efficient. However, when the data are extended to the 1980s the same

conclusion can not be drawn. Due to difficulty in collecting the

relevant data, we restrain our preliminary investigation to monthly data

of Dollar/Mark, Dollar/Yen and Dollar/Canada from September 1973 to

December 1984. The results are reported in Table 1.

The hypothesis of market efficiency under the context of (1.1)

amounts to the joint hypothesis H0: a0 = 0, al = 1. We observe that

all the OLS parameter estimates are far off the targets. We do a

conventional F-test, and the null hypotheses are all rejected.

However, we can not reject the hypothesis of the market being

efficient by the results reported, since we implicitly assume that there

exists no risk premium. It is probable that the market efficiency









Table 1
Preliminary test of the hypothesis of market efficiency
Ine = a + a nFt + ut
t+1 0 1 t t


2
a0 a R URSS RSS F2,131


German 0.815 0.180 0.0170 2.733 73.398 1693.5812
(0.018) (0.120)

Canada 0.193 -0.088 0.0196 1.149 69.967 3923.0453
(0.046) (0.055)

Japan 2.097 0.618 0.76 0.574 1.295 257.4
(0.167) (0.030)


Note: The numbers in parentheses are standard errors from
the estimation.


notion is rejected because we do not include the risk-premium term,

preferably a time-varying risk premium term. Therefore, we need to

investigate the risk premia's existence to test for market efficiency.

The purpose of this dissertation is to investigate the existence of the

time-varying risk premium by different approaches in the foreign

exchange rate determination. Before my own studies are introduced, a

survey of the established research efforts is in order.

The approaches taken in this area reflect the different viewpoints

of the exchange rates themselves. As Dornbusch (1980) notes, there are

basically three views of foreign exchange rates: that of the exchange

rates being the relative prices of monies, the relative prices of goods,

and the relative prices of different financial assets. Each of these

three views can not help being partial on its own.

Those who view the exchange rates as the relative prices of monies

concentrate their investigations on the foreign exchange markets per se,

i.e., they study only the relationship between the exchange rates of









different sorts and assume that the other economic factors (price

levels, interest rates, money supplies, etc.) are not arguments for the

determination of the foreign exchange rates. Stochastic properties of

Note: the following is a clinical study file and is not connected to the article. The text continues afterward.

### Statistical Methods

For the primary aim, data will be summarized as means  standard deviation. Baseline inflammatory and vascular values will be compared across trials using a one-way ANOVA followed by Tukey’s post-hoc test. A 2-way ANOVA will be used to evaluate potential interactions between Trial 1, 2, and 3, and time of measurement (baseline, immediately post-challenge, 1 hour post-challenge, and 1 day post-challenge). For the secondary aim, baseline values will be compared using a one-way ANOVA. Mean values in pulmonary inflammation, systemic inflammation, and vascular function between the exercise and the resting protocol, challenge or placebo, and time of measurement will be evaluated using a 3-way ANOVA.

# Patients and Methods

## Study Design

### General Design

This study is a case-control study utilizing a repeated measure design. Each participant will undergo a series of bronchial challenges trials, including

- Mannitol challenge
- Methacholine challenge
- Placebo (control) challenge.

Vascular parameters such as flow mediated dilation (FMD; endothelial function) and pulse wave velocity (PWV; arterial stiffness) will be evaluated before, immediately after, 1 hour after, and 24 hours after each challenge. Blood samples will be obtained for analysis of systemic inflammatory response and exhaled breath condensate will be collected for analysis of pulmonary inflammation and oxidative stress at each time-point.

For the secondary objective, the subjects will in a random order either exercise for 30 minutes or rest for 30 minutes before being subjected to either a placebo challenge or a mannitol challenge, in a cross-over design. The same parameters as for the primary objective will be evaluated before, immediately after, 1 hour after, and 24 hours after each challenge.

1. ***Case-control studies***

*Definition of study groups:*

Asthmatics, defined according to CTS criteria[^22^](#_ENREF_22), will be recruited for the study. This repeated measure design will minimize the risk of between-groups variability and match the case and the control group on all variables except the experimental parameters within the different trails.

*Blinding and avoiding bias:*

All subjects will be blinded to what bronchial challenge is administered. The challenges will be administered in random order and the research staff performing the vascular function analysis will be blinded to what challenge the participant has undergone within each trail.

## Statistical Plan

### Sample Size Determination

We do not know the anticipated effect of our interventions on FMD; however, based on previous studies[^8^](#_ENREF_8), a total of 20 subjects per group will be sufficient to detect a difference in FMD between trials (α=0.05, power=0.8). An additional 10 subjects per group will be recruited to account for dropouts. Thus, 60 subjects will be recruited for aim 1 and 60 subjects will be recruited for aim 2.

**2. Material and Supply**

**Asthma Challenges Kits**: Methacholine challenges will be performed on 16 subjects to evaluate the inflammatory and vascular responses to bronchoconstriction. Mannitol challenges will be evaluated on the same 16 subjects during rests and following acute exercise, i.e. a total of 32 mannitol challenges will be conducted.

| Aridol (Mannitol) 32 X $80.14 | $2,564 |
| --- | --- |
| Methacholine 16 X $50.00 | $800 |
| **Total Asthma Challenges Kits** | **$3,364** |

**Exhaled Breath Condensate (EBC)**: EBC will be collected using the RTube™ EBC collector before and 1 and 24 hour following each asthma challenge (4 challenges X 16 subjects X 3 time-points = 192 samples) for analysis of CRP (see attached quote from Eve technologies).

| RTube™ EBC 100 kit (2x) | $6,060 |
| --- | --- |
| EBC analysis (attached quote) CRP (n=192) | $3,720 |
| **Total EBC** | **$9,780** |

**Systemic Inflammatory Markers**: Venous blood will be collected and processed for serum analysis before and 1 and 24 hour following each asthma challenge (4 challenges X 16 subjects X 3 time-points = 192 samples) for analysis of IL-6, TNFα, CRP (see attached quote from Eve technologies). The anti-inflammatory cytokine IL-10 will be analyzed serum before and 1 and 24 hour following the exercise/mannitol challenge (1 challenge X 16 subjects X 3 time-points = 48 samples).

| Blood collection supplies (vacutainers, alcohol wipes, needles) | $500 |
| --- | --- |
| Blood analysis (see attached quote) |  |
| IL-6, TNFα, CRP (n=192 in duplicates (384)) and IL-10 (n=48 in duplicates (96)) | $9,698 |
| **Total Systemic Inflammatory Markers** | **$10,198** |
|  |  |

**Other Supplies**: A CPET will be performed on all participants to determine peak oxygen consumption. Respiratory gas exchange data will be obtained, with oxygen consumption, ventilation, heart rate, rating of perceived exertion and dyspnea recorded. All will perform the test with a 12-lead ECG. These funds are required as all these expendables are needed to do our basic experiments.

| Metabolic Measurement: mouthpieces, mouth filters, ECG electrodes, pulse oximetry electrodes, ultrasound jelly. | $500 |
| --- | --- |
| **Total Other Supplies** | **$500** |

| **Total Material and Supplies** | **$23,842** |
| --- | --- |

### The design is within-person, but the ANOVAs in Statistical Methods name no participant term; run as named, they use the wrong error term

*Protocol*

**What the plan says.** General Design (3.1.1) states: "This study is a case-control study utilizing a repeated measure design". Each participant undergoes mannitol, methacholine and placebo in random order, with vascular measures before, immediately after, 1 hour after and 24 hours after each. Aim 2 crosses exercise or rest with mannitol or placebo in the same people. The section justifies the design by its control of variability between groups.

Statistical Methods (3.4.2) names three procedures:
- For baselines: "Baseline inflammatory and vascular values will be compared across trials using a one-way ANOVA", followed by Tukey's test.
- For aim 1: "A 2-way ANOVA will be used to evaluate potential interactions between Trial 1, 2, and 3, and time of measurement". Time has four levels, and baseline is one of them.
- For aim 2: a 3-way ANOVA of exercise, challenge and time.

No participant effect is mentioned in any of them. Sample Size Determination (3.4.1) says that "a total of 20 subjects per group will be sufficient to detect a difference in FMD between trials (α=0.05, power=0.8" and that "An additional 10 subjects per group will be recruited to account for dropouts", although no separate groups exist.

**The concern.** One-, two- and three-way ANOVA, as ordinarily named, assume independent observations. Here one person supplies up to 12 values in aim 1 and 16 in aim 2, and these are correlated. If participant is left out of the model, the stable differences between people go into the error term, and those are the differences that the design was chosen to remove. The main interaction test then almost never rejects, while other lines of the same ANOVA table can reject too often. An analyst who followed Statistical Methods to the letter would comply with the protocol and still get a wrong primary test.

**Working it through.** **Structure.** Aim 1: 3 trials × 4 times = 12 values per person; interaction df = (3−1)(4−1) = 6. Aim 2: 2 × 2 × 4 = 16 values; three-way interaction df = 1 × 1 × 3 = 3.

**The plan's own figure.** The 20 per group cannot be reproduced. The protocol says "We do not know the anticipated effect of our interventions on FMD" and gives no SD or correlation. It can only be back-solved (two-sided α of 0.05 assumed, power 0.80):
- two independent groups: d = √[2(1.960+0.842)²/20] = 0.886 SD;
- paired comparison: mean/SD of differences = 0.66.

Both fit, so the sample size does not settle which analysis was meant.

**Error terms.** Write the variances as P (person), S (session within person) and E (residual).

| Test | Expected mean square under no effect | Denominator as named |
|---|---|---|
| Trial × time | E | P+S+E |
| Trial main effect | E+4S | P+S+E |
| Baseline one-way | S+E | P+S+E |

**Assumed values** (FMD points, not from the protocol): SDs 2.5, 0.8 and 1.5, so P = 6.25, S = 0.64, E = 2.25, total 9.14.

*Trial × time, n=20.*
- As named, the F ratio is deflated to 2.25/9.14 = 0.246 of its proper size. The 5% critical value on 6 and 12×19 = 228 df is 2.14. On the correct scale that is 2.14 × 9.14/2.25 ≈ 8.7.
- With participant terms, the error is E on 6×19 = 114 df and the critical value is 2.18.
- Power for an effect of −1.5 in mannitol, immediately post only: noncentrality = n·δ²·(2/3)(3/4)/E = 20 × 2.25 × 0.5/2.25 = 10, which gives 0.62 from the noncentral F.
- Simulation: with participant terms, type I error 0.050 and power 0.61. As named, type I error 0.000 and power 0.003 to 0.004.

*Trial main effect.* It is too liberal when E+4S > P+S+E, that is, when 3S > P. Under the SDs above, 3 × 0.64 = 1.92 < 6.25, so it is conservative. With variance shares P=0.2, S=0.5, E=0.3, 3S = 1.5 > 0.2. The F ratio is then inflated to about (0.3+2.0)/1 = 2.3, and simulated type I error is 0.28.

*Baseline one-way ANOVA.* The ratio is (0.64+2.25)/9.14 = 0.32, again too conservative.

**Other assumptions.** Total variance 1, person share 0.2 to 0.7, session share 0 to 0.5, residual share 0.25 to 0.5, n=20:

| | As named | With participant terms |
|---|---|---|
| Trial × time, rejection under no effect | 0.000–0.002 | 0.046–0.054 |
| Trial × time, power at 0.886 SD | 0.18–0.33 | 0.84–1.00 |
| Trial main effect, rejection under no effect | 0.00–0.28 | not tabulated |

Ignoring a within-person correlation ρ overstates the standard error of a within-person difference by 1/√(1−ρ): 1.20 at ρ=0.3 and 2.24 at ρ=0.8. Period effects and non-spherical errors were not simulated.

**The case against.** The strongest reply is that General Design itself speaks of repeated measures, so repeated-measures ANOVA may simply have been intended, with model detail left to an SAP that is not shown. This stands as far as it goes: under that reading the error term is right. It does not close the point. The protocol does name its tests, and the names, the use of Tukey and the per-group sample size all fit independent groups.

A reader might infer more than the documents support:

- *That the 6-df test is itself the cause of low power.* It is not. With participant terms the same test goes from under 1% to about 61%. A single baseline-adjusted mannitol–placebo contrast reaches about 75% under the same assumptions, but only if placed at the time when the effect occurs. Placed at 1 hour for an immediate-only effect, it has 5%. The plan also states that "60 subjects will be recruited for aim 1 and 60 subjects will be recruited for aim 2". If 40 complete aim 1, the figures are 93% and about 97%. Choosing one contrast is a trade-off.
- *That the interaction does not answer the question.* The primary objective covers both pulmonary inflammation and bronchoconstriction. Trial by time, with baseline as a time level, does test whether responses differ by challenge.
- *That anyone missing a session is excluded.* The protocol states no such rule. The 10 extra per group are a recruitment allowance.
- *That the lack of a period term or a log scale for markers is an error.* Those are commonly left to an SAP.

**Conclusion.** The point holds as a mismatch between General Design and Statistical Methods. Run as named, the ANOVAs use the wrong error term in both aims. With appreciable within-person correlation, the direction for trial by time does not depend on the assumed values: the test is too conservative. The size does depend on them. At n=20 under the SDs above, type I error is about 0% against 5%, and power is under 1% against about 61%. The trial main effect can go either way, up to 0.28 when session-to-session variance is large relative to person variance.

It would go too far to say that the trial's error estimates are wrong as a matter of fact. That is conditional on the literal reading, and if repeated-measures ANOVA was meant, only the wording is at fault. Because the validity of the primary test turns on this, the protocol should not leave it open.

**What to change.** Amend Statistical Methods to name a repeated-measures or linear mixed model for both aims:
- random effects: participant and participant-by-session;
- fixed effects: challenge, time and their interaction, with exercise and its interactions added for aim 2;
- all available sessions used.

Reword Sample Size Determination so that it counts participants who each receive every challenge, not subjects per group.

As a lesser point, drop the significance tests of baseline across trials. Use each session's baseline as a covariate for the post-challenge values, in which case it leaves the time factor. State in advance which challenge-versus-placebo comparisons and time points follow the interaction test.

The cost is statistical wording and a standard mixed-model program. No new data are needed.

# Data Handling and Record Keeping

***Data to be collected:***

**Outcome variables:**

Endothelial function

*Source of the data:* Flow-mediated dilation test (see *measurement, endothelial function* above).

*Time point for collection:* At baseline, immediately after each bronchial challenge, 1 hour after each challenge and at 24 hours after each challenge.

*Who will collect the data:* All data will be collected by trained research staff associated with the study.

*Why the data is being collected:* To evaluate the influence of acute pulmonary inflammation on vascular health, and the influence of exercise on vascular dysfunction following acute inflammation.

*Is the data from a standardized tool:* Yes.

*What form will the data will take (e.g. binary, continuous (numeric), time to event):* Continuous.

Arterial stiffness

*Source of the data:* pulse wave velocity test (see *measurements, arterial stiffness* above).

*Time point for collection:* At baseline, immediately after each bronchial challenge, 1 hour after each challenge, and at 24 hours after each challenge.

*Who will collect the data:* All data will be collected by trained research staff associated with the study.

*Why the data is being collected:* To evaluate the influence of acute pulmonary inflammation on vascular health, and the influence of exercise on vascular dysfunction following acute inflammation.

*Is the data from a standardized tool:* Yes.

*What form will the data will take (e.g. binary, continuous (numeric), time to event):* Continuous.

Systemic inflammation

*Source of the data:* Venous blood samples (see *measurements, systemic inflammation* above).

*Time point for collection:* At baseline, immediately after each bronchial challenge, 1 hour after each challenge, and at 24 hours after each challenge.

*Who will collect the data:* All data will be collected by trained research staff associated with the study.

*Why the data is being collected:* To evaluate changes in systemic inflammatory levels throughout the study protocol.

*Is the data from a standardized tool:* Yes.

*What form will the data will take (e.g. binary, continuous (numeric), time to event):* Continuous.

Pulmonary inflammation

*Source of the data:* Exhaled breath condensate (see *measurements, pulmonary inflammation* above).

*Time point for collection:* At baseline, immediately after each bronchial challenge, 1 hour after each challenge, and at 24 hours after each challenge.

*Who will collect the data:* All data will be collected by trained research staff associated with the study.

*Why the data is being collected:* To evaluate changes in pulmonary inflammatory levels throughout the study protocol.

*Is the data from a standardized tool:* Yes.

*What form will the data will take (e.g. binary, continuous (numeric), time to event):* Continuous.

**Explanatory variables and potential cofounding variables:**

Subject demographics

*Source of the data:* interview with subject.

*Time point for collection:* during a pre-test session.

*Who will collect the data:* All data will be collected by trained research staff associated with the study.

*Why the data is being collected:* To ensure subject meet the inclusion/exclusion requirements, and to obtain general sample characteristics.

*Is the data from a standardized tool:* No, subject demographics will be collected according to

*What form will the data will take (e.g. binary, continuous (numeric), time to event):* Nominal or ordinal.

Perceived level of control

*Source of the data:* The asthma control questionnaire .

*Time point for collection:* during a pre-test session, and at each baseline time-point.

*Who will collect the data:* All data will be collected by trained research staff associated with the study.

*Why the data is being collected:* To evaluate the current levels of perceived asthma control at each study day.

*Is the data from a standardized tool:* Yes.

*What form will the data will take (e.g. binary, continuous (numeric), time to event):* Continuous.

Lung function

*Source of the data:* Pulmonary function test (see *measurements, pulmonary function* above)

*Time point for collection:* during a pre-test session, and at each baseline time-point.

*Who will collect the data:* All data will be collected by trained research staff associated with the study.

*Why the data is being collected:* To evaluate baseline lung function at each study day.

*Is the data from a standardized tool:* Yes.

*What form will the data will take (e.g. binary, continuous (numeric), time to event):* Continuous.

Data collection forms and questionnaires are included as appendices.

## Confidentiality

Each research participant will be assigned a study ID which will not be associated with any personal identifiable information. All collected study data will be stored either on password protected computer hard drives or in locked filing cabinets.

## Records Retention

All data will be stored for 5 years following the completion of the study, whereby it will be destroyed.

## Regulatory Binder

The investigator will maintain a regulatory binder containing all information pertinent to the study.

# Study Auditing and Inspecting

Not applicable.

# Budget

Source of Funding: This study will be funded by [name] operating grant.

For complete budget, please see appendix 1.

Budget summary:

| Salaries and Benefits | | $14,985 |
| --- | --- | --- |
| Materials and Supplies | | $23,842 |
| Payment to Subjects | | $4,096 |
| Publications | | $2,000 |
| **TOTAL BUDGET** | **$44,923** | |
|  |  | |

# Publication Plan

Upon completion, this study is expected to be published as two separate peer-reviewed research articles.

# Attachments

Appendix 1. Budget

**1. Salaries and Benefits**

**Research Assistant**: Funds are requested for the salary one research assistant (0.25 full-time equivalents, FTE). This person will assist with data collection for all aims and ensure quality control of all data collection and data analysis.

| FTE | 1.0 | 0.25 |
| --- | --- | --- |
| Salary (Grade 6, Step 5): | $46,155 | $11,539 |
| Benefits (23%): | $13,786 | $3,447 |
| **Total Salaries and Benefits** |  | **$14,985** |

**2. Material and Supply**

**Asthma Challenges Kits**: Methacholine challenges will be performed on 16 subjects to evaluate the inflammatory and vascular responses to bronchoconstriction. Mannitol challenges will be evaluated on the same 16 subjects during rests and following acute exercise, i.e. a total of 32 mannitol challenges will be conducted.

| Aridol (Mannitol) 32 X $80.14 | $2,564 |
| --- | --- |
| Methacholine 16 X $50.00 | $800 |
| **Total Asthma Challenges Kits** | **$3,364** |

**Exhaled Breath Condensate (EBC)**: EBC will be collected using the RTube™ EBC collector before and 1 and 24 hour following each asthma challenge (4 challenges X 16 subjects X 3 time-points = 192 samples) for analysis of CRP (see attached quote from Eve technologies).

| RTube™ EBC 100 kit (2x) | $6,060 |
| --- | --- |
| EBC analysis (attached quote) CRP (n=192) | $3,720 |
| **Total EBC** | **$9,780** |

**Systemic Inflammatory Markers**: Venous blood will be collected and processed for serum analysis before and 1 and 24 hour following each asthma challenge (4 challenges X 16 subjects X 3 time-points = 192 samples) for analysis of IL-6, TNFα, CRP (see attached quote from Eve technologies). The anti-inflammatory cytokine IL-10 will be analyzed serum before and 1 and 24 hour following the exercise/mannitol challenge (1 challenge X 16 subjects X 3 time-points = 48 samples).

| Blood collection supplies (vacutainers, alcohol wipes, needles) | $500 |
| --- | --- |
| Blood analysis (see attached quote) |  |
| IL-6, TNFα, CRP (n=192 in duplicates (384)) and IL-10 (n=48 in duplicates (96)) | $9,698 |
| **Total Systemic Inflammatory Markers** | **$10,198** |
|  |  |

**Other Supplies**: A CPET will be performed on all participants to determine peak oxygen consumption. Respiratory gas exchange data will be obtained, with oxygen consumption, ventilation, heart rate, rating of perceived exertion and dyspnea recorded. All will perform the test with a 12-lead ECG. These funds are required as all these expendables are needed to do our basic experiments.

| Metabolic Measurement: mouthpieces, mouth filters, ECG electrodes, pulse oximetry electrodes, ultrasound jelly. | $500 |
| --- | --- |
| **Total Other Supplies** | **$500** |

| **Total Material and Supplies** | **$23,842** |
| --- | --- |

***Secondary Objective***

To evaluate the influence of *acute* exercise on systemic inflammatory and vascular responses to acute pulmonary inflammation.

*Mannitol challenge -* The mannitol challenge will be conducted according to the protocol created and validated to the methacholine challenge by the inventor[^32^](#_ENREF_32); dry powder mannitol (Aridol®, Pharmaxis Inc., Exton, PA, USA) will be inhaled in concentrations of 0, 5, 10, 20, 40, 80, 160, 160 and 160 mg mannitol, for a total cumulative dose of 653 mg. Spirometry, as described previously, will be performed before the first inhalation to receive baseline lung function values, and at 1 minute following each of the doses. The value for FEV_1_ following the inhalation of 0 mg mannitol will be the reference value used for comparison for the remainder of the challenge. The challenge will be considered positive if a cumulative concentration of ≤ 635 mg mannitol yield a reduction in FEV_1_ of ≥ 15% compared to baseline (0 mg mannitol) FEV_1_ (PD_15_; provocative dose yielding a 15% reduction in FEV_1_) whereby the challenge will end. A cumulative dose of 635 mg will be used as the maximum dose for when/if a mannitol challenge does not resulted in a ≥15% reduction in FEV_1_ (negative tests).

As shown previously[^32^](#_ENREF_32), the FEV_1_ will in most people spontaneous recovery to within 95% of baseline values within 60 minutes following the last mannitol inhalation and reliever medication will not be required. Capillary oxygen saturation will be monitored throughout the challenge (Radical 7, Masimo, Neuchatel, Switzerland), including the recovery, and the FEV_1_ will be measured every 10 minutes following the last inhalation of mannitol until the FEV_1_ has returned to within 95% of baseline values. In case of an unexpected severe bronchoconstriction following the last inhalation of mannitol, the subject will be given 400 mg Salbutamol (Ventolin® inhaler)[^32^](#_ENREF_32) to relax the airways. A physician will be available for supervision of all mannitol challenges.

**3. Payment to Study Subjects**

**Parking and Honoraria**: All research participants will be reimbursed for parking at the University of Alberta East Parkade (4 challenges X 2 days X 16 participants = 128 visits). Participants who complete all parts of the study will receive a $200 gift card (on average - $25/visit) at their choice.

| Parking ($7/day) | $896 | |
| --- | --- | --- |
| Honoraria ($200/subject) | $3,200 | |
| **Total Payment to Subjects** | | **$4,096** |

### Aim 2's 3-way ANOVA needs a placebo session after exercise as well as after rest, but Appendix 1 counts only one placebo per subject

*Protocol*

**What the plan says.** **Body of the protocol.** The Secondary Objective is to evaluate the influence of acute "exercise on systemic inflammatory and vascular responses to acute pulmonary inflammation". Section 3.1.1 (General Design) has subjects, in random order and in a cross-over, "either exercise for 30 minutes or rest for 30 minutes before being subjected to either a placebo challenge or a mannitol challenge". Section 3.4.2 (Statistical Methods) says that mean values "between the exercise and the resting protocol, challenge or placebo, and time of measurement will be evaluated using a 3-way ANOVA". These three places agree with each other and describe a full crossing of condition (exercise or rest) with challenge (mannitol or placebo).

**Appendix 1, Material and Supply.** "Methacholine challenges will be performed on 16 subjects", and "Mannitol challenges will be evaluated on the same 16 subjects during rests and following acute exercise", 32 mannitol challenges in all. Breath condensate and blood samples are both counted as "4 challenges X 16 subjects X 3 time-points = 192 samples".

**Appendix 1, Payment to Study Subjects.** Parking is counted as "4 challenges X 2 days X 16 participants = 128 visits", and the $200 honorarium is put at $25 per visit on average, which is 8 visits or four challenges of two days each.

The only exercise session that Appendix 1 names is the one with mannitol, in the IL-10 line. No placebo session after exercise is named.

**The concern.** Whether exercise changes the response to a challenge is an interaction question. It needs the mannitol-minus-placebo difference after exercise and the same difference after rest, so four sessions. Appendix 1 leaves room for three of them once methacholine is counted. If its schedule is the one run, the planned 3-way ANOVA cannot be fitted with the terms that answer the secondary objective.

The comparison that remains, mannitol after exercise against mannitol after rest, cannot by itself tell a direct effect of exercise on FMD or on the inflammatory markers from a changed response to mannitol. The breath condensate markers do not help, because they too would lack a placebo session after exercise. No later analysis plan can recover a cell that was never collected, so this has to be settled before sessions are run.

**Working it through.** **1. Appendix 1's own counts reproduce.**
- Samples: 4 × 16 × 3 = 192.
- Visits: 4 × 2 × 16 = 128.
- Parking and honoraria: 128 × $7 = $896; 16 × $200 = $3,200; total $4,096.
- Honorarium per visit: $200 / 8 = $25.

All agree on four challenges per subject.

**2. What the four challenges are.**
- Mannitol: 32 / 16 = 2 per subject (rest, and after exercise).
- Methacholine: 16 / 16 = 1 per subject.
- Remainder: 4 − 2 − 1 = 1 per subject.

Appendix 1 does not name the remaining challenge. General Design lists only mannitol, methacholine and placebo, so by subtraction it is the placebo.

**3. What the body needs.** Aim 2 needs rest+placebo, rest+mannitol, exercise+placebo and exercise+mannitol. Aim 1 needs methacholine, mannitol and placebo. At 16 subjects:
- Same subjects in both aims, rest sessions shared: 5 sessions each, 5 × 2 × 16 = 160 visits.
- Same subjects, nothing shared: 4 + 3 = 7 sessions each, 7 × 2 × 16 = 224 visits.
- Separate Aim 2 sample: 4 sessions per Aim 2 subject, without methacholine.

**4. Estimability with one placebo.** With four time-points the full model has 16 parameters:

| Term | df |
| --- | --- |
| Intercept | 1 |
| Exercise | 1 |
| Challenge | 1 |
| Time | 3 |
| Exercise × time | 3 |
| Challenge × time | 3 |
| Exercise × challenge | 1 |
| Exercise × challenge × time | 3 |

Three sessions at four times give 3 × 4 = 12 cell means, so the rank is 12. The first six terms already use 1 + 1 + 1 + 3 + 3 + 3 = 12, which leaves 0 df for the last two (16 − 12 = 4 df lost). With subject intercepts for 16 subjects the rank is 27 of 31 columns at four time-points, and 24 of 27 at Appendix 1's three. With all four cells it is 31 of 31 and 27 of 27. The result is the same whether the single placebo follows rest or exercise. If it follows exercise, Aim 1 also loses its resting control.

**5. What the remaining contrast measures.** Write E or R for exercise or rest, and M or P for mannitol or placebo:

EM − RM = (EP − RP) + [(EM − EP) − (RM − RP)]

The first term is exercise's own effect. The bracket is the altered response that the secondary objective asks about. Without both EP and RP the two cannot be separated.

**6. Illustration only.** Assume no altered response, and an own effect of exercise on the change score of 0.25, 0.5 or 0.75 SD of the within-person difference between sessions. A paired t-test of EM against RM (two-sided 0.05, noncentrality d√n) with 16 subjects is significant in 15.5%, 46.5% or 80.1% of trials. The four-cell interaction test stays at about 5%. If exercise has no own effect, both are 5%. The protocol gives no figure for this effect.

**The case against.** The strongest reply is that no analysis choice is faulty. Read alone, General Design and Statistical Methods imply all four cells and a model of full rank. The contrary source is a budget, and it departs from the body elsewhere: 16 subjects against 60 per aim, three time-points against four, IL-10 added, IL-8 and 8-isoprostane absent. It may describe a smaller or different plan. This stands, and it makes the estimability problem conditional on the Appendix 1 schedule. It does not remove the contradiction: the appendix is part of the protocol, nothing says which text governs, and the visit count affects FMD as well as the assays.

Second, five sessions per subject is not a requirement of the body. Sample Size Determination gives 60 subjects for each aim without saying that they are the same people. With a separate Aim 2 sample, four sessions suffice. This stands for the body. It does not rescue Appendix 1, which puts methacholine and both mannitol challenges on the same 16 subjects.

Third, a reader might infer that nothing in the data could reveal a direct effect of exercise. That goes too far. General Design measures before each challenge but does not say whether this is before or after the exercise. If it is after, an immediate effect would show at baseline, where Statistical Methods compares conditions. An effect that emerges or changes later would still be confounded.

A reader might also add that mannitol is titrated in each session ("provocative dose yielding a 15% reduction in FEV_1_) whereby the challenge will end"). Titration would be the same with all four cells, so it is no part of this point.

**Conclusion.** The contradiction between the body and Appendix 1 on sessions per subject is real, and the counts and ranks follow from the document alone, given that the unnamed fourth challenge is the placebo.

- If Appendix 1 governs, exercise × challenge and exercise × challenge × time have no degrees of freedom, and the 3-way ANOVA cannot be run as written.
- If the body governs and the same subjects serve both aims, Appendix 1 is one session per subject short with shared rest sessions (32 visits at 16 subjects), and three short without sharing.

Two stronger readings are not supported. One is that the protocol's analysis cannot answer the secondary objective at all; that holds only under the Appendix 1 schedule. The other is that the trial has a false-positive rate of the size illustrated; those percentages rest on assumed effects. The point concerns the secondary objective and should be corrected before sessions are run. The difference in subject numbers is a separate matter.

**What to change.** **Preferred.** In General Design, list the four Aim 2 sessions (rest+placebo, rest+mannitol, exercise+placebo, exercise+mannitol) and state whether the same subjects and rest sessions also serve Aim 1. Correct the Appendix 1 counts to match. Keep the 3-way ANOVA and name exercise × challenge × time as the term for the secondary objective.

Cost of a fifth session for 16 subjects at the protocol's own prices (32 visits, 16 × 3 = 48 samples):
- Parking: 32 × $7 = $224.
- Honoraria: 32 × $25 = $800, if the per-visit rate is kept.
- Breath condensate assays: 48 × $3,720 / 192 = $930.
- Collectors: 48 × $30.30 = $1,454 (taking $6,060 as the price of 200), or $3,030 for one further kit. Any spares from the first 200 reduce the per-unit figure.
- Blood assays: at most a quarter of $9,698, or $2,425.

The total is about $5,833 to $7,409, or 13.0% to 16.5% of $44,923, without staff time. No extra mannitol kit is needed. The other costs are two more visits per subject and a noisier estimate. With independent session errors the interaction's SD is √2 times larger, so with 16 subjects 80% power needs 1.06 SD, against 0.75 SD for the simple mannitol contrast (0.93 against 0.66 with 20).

the exchange rates under rational expectations constitute the main focus

of studies falling into this category. In the context of rational

expectation, all of the economic factors other than the exchange rates

are excluded in the information sets of the agents in the economy

considered. See Driskill and McCafferty (1982), Hansen and Hodrick

(1980), (1983), Hodrick and Srivastava (1983), M. Kawai (1984) and Huang

(1984) among others. Compared with these theoretical attempts, the

empirical works are relatively scarce. Hansen and Hodrick (1983) treat

the risk premia as not being rejected for some pairs of countries and

rejected for the others.

The theory of purchasing power parity (PPP) views the exchange

rates as the relative prices of goods in the two countries involved.

Although PPP is theoretically appealing, its restrictions reflect

themselves in the empirical studies. Rush and Husted (1985) is referred

to for detailed empirical studies. The major theoretical drawbacks of

PPP are that PPP ignores the notions of governments intervening in the

foreign exchange markets (tariff), and that not all commodities are

involved in the transactions of foreign trade and the existing

transportation costs. This may be one of the reasons why the PPP

approach to the foreign exchange rate determination is not appealing to

research economists. However, we would expect that PPP would fare

better in the long run than in the short run, since in the long run the

intervention and other obstacles to the flow of trade are not

consequential. Woo (1985) proposes a monetary model with lagged